“Saudi Arabia has always been a fertile ground for Jihadists – the majority of Al-Qa’ida fighters were Saudi,” Oreg explained, noting that interestingly this is not true of ISIS which takes more recruits from other Middle Eastern countries.

The prevalence of the ultra-conservative Wahhabist branch of Sunni Islam in Saudi Arabia has frequently left the country open to accusations of extremism. In an effort to counter Iranian Shi’ite influence in the Middle East, Saudi Arabia started the spread of Wahhabi charitable organizations as far back as the 1970s, Oreg said. These organizations acted as a conduit through which Sunni Jihadists could operate, although their proliferation was never the intention of the government, he added.

Ephraim Herrera, an expert on Islamic extremism and author of “Jihad — Fundamentals and Fundamentalism,” was less convinced of the Saudi regime’s sincerity in this regard. “You will never see the Saudi Arabian government funding terrorism. You have evidence that Saudis linked to the government are funding [it], but the government is very careful not to be caught by the intelligence services of the West,” Herrera told The Media Line. The lack of effort by the government to prevent its citizens from funding the Islamic State appears at odds with the statements of intent of its Defense Minister.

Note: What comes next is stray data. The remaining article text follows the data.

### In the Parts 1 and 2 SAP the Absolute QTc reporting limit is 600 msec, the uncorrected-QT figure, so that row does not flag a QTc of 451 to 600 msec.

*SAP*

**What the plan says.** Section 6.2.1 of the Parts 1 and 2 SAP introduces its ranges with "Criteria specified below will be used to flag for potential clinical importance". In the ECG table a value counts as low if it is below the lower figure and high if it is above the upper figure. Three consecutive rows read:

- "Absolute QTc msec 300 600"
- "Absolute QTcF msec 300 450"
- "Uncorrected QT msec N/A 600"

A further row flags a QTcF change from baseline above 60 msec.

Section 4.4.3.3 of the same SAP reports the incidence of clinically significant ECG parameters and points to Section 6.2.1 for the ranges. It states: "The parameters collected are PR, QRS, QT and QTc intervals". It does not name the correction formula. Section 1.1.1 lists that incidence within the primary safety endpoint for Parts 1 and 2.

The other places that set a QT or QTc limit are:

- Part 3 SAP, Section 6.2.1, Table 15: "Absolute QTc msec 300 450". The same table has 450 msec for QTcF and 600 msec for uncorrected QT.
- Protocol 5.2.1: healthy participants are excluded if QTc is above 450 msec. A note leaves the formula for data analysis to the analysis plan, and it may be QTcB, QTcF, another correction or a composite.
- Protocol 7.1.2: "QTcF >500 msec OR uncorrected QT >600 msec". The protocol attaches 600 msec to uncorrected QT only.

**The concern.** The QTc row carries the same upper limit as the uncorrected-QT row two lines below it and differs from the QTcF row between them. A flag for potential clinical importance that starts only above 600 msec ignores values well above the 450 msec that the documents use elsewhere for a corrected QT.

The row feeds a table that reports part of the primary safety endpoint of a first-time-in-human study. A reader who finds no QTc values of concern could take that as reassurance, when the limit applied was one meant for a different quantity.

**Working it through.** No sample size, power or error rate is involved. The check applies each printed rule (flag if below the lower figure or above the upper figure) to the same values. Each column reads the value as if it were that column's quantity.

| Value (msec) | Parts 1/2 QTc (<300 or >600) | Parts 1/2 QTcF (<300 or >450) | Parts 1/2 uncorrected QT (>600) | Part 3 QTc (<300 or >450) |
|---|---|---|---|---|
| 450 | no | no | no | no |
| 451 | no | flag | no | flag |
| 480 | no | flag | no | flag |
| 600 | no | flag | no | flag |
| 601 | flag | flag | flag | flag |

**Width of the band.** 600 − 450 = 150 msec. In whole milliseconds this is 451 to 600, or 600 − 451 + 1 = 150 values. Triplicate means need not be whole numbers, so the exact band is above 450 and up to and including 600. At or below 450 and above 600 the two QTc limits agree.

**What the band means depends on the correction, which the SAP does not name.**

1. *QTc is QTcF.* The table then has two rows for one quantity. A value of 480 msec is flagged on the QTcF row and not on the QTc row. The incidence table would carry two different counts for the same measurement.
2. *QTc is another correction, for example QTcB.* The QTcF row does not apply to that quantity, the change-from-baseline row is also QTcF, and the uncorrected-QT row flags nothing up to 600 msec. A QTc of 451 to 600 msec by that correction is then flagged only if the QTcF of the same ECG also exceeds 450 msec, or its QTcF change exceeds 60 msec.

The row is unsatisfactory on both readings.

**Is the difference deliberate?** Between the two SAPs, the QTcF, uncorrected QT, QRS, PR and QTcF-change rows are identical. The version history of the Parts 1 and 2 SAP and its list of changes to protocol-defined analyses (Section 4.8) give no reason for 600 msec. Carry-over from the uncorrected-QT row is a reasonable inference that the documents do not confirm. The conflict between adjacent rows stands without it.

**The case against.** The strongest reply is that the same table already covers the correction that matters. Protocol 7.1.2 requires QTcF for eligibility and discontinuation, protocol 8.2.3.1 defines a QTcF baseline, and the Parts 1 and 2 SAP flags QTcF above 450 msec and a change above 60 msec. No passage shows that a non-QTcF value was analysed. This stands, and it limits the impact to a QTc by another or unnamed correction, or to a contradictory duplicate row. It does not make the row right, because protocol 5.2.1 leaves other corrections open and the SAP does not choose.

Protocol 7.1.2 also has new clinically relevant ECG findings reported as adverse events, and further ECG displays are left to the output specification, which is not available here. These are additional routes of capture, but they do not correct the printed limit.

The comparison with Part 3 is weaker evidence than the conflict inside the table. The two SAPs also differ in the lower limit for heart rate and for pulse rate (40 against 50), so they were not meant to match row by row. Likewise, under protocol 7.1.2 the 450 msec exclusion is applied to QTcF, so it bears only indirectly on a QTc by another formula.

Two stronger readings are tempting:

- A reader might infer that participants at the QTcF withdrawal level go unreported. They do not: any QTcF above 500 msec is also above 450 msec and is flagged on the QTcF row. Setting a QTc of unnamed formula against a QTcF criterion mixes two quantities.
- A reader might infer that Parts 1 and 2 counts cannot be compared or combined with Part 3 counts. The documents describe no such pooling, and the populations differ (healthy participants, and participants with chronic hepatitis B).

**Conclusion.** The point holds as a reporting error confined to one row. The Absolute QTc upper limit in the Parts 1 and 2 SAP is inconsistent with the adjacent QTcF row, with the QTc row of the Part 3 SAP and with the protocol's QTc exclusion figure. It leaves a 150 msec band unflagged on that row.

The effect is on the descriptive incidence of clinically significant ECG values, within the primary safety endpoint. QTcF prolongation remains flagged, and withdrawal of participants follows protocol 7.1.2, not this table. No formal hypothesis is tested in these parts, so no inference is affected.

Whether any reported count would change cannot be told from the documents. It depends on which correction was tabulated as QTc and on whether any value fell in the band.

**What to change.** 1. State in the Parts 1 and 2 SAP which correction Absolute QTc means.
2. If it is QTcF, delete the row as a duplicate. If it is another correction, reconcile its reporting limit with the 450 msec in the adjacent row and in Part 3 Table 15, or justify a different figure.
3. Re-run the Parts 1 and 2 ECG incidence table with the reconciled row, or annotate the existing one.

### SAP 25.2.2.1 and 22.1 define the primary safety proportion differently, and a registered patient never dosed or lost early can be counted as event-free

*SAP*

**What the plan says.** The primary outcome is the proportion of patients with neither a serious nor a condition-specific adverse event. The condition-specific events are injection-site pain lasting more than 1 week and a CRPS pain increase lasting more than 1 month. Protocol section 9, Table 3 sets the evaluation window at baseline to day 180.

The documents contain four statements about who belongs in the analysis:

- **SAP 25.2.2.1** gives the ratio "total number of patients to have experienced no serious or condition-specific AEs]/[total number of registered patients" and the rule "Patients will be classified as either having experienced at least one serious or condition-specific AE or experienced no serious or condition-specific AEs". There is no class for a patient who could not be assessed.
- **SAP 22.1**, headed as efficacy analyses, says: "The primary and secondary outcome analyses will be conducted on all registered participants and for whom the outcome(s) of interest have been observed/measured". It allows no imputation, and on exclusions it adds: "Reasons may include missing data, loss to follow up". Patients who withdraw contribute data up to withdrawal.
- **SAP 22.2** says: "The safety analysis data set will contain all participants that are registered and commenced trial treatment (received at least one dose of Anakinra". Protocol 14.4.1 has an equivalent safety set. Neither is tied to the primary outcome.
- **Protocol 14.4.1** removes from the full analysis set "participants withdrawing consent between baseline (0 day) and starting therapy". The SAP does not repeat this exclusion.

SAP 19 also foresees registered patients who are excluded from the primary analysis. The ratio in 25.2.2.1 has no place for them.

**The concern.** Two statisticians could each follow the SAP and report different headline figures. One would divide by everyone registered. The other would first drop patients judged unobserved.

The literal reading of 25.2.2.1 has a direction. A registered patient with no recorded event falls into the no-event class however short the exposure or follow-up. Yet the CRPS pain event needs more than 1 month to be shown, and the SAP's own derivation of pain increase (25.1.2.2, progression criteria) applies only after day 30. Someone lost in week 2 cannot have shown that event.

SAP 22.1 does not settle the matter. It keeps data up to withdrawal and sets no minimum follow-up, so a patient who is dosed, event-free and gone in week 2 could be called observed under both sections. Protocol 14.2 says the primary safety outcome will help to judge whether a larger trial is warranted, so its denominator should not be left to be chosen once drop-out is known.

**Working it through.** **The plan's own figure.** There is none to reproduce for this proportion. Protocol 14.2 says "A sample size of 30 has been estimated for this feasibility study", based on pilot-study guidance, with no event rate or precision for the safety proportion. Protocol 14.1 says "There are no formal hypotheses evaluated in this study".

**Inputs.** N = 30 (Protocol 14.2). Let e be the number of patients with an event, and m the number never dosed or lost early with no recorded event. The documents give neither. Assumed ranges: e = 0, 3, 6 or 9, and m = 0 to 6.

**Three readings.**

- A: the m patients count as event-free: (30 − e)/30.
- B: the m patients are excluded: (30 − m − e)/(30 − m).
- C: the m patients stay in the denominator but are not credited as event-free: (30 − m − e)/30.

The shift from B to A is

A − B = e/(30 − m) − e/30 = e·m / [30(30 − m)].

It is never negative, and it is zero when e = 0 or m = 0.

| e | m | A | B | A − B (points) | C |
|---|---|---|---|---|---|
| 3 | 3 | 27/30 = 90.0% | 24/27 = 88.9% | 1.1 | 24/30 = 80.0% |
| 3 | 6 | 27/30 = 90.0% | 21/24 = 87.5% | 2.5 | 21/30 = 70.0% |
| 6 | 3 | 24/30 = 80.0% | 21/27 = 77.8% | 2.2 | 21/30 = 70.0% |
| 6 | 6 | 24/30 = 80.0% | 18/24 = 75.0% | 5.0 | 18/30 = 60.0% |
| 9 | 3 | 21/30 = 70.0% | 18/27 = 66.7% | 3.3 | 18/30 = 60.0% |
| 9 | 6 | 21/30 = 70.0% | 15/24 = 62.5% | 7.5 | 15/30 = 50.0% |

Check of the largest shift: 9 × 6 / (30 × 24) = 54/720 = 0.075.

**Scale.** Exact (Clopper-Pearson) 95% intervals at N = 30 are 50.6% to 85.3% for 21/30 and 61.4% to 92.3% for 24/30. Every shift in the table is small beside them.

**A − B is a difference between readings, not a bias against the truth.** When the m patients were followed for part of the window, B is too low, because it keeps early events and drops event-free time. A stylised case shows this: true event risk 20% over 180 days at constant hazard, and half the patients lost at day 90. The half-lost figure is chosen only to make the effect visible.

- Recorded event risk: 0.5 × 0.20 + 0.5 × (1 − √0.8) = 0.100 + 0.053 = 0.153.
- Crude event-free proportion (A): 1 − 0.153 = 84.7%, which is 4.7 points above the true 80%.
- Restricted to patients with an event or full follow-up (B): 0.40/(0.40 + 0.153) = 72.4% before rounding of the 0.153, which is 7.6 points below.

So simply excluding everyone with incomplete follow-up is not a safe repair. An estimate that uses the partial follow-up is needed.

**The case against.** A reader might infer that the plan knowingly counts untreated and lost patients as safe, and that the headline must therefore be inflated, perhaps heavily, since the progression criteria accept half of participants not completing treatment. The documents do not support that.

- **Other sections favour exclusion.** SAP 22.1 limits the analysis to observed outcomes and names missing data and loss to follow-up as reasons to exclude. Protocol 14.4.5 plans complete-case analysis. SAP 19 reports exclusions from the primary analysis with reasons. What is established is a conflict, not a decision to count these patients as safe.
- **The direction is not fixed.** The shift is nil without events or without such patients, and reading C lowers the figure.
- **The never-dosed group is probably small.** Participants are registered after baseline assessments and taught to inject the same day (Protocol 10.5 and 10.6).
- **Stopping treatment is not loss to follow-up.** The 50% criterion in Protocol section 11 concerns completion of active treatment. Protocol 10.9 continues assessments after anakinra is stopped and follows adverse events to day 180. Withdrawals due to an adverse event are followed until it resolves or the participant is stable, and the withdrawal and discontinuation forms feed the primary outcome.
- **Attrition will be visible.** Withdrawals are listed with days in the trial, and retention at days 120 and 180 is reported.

Among the 34 members of the coalition are Egypt, Qatar, the United Arab Emirates, Turkey, Malaysia and Pakistan, all Sunni nations. Noticeably absent are Iran, Iraq and Syria, three governments that arguably are fighting hardest against ISIS but were presumably not invited to the party on account of their being Shi’ite.

A number of the Sunni states joining the Saudi initiative are already part of two separate coalitions conducting air strikes, one against the Shi’ite Houthi in Yemen and the second against ISIS in Iraq and Syria. States signing up to the newest coalition will not necessarily contribute military assets or personnel.